Justin Timberlake once said: “Yesterday is history, and tomorrow is a mystery.” One way to solve a mystery is by 1) deep dive research or “Googling” it; 2) Sherlock Holmes deductions; or 3) suggestions based upon industry experience.
As we look forward to 2014, we, in Islamic finance and the halal industry, have control of some aspects of our destiny, others we hope we have control over, and, still others, we can only say “Insha’llah”.
Islamic finance is a subset of ethical finance, which is a subset of conventional finance, hence, what happens at the top has a trickle down impact. The green shoots of economic recovery in the west/China have a confidence inducing effect on Islamic finance, hence, we are hearing much chatter about the movement in UK (David Cameron statement on sovereign £200 (RM1,073.96) sukuk), parts of Africa/Commonwealth of Independent States, Islamic Development Bank attempting to map halal in Organisation of Islamic Cooperation (OIC), Islamic economy conferences, etc.
Control On Islamic finance conferences, there are two things I would like to see for 2014; first, sponsors should offer cost sharing reductions premiums, please, no more thumb-drives! Sponsors, even conference organisers, should outsource products made by indigenous people and place in the conference bags. For example, several years ago, South Africa-based Oasis Asset Management Ltd gave out animals made of colourful wiring made by local people, and I still cherish mine!
Second, Dubai’s Global Islamic Economy Summit (GIES), financially challenged all stakeholders to address predetermined challenges by way of financial rewards, ie, bounty for solutions! The important Global Islamic Finance Forum will take place in Malaysia in 2014, and I hope something comparable is offered.
Malaysia hopes to become a knowledge-based, high income country by 2020, which means availability of risk capital (opposite of today’s Murabahah’s centric Islamic finance) as part of an enabling equity culture. To build a “silicon valley” environment, reverse linkage from Palo Alto, does not mean investing in venture capital firms in the valley, but rather building a “Silk-road Valley” for establishing Malaysia as beachhead of technological innovation, like common OIC diseases, and linking it to the 56 Muslim countries.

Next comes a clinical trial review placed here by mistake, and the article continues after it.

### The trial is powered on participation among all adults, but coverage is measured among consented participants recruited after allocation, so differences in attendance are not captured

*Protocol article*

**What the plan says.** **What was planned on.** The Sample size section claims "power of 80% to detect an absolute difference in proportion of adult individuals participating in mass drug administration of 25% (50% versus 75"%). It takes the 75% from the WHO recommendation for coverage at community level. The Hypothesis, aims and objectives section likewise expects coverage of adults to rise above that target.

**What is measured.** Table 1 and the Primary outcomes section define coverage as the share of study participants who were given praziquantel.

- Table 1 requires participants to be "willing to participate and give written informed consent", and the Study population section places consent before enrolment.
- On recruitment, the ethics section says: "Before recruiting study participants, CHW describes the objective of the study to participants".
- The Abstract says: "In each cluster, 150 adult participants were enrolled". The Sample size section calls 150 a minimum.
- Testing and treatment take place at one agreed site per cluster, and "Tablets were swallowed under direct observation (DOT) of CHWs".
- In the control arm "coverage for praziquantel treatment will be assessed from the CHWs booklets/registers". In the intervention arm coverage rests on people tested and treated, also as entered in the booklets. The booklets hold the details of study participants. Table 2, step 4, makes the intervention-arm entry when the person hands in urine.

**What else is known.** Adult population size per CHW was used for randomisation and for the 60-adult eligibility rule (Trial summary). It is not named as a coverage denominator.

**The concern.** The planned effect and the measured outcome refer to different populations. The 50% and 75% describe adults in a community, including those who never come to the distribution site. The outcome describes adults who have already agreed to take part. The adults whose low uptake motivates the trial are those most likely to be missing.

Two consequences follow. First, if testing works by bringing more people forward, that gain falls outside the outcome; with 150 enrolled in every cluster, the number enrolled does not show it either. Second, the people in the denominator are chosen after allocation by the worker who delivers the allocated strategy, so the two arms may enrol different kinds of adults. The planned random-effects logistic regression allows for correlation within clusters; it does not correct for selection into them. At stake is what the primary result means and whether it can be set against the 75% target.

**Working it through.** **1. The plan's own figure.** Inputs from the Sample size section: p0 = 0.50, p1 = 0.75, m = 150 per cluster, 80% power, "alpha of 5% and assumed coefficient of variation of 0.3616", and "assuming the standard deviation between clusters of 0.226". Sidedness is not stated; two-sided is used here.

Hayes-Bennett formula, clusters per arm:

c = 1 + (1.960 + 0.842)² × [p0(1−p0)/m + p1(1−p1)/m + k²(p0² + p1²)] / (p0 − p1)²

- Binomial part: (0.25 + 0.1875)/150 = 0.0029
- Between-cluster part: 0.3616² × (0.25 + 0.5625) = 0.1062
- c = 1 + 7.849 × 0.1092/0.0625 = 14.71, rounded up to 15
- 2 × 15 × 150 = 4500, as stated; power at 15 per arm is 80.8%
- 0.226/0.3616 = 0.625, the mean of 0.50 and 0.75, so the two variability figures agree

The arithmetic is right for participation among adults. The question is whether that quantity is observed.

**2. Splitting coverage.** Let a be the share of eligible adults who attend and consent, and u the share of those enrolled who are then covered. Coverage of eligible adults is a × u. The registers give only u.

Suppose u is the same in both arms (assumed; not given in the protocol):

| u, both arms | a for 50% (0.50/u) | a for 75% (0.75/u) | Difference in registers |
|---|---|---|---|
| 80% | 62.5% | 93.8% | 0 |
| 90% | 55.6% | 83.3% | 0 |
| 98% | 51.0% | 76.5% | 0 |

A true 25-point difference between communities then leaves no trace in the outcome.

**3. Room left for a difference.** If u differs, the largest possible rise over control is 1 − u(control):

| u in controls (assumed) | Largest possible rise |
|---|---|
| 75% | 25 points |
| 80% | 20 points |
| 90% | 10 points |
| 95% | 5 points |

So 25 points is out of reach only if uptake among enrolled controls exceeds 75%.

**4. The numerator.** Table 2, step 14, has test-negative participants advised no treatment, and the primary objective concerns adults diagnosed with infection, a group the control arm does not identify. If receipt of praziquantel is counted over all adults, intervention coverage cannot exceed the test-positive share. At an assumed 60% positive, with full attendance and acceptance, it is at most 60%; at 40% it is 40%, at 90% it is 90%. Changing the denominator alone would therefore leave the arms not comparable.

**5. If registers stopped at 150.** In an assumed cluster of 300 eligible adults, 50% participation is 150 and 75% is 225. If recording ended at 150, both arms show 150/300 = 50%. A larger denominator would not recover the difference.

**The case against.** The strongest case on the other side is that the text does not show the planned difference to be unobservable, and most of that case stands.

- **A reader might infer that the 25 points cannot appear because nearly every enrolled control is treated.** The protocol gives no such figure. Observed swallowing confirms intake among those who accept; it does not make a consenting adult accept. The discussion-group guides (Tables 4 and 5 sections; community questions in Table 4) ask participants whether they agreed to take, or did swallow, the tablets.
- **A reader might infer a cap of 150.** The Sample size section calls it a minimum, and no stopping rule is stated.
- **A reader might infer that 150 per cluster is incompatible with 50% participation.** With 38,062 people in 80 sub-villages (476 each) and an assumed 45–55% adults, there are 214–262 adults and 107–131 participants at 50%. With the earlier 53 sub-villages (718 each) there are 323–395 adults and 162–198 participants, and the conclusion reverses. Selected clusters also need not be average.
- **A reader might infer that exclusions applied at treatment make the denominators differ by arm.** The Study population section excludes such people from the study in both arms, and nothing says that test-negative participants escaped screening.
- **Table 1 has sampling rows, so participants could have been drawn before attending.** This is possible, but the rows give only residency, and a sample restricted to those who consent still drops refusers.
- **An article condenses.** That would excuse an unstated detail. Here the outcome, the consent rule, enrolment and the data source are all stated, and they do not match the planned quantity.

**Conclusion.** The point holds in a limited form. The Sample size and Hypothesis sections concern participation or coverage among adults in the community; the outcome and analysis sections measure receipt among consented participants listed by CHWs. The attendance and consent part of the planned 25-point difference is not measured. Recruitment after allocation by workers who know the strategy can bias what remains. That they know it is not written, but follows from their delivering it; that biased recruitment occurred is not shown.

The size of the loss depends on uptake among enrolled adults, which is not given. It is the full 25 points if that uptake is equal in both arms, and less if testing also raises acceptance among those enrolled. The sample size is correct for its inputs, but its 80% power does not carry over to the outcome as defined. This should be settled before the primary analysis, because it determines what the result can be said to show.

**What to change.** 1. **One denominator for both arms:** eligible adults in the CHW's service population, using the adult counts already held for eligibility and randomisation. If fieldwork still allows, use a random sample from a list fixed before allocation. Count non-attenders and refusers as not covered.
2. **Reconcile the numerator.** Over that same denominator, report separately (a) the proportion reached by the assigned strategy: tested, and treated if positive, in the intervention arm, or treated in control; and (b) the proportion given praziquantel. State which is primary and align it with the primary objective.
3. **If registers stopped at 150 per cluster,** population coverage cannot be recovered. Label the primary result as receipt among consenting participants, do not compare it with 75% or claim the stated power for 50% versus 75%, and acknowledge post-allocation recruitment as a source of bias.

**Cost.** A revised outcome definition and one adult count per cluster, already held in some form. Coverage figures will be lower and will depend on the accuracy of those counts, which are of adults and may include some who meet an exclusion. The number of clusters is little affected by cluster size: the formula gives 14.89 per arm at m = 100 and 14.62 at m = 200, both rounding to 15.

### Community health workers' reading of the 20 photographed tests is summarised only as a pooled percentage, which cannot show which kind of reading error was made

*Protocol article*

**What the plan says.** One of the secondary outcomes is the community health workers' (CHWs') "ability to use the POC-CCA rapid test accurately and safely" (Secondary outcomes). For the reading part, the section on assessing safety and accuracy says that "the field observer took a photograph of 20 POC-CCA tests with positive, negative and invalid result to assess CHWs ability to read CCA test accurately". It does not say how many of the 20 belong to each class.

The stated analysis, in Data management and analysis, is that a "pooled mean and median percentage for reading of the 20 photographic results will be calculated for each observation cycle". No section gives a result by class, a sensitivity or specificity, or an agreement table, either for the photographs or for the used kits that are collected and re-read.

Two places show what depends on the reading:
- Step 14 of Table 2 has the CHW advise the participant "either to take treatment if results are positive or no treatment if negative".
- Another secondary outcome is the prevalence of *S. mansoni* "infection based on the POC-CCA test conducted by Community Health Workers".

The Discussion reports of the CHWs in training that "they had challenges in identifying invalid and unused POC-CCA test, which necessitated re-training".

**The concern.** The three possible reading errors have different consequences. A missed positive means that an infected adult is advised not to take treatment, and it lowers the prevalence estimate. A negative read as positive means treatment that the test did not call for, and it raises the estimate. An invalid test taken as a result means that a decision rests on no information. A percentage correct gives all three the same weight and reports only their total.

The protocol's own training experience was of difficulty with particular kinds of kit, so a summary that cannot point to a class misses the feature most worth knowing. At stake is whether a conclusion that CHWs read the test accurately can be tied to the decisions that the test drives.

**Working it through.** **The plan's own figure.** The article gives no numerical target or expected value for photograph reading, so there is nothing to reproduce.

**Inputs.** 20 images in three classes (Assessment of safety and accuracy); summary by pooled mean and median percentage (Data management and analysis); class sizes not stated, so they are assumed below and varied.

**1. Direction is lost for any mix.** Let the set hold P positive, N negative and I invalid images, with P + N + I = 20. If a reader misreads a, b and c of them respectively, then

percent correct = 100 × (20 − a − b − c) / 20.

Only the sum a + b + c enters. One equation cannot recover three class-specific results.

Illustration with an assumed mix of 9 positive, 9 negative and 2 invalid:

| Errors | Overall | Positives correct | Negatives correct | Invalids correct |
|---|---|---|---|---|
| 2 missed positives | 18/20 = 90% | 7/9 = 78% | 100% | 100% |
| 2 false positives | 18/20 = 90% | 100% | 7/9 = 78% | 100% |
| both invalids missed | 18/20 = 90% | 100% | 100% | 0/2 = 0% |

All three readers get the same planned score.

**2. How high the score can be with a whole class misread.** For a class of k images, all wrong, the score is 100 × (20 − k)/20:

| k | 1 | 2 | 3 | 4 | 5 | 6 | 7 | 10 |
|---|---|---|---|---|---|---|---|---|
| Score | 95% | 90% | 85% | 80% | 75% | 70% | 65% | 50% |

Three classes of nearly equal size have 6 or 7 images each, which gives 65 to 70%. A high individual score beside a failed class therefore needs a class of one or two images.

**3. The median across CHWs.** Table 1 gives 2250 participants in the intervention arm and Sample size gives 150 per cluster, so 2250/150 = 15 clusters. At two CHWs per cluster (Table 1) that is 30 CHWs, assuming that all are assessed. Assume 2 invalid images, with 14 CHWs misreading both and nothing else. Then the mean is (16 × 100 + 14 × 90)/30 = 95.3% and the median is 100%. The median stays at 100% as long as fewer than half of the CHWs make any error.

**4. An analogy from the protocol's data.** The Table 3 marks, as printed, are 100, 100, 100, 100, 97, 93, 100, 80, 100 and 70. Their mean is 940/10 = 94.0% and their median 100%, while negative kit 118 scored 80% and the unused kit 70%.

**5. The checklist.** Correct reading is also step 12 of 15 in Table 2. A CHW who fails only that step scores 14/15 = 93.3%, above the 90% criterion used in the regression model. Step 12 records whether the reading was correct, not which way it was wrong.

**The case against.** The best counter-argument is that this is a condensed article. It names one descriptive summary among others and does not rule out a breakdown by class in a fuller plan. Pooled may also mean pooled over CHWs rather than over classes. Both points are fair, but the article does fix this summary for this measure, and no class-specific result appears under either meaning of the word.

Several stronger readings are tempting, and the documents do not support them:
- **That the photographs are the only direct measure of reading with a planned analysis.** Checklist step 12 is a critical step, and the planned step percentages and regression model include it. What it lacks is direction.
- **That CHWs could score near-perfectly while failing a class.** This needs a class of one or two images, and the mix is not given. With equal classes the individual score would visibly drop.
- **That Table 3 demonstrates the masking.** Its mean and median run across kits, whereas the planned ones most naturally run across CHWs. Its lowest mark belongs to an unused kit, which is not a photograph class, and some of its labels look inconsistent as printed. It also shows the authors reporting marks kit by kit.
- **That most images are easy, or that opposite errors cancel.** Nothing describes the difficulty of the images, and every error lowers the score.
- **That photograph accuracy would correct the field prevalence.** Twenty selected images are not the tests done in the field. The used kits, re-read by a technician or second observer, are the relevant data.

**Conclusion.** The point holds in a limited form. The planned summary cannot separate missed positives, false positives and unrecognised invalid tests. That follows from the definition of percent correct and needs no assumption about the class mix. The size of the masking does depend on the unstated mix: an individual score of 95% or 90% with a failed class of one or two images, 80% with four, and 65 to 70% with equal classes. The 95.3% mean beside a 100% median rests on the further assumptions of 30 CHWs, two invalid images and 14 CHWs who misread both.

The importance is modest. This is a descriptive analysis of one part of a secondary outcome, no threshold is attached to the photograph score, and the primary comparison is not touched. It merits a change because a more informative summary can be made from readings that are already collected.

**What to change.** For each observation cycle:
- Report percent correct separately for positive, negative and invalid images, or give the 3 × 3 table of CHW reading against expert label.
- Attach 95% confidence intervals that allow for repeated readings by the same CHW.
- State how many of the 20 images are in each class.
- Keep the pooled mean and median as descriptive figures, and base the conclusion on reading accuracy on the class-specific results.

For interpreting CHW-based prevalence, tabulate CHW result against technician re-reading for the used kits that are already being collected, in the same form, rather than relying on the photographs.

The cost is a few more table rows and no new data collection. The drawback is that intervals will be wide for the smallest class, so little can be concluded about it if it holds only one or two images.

Malaysia needs to step up its approach for halal industry, because it is not a Halal hub (net importer of beef, chicken, etc), but, having Malaysian standards, a halal hub division department of Islamic Development Malaysia, Halal Industry Development Corp, etc, makes it a regulatory/IP halal hub, much like Bahrain and regulations for Islamic finance. Dubai’s ambition of being a halal hub, is part of the Islamic economy capital.
The US is actually a halal hub, as the largest exporter of meats/live animals to OIC, US$17.3 billion (RM56.85 billion), in 2012, according to Thomson Reuters report of State of Global Islamic Economy. It may be time for Malaysian entities, like Federal Land Development Authority, to look beyond (real estate in) the UK and (cattle ranches in) Australia for direct investments in the US for agro-food areas to address domestic demand, nearly US$5 billion, and exporting to Gulf Cooperation Council.
Islamic finance needs a rebranding and halal needs a repositioning. Sheikh Saleh Kamel, one of the founding fathers of Islamic finance, recently stated it should be called “ethical” banking as it’s part of an Islamic economy. But, in calling it ethical, it implies others are possibly unethical, hence, may be better to call it, as they do in Turkey, participation finance.
Halal seems to be linked to be only for Muslims (much like Islamic finance perception) and the religious slaughter, but, in reality, it’s about two important attributes: organic/wholesome and traceability.
The focus should be on what happens before the “knife”, the humane treatment of animals and feed ingredients, hence, linkage to ethical consumption community.
Finally, to an outsider following financing news in Malaysia, the country comes across as only about Islamic finance, be it sukuk issuance, number of Islamic funds, new Shariah screening, Islamic banking assets (20%), Islamic Financial Services Board, etc, These are “ethical” lubricants for an economy, not the economy itself.
Conclusion: To lead requires aspiration, inspiration, and perspiration. The year 2013, completed 30 years of stage one Islamic finance, now Malaysia has to better itself and compete with others for Islamic finance and Halal 2.0.
Rushdi Siddiqui, a former global director at Dow Jones Indexes and global head at Thomson Reuters in Islamic finance, is now president/ ED of a (halal) US-based agro-food company.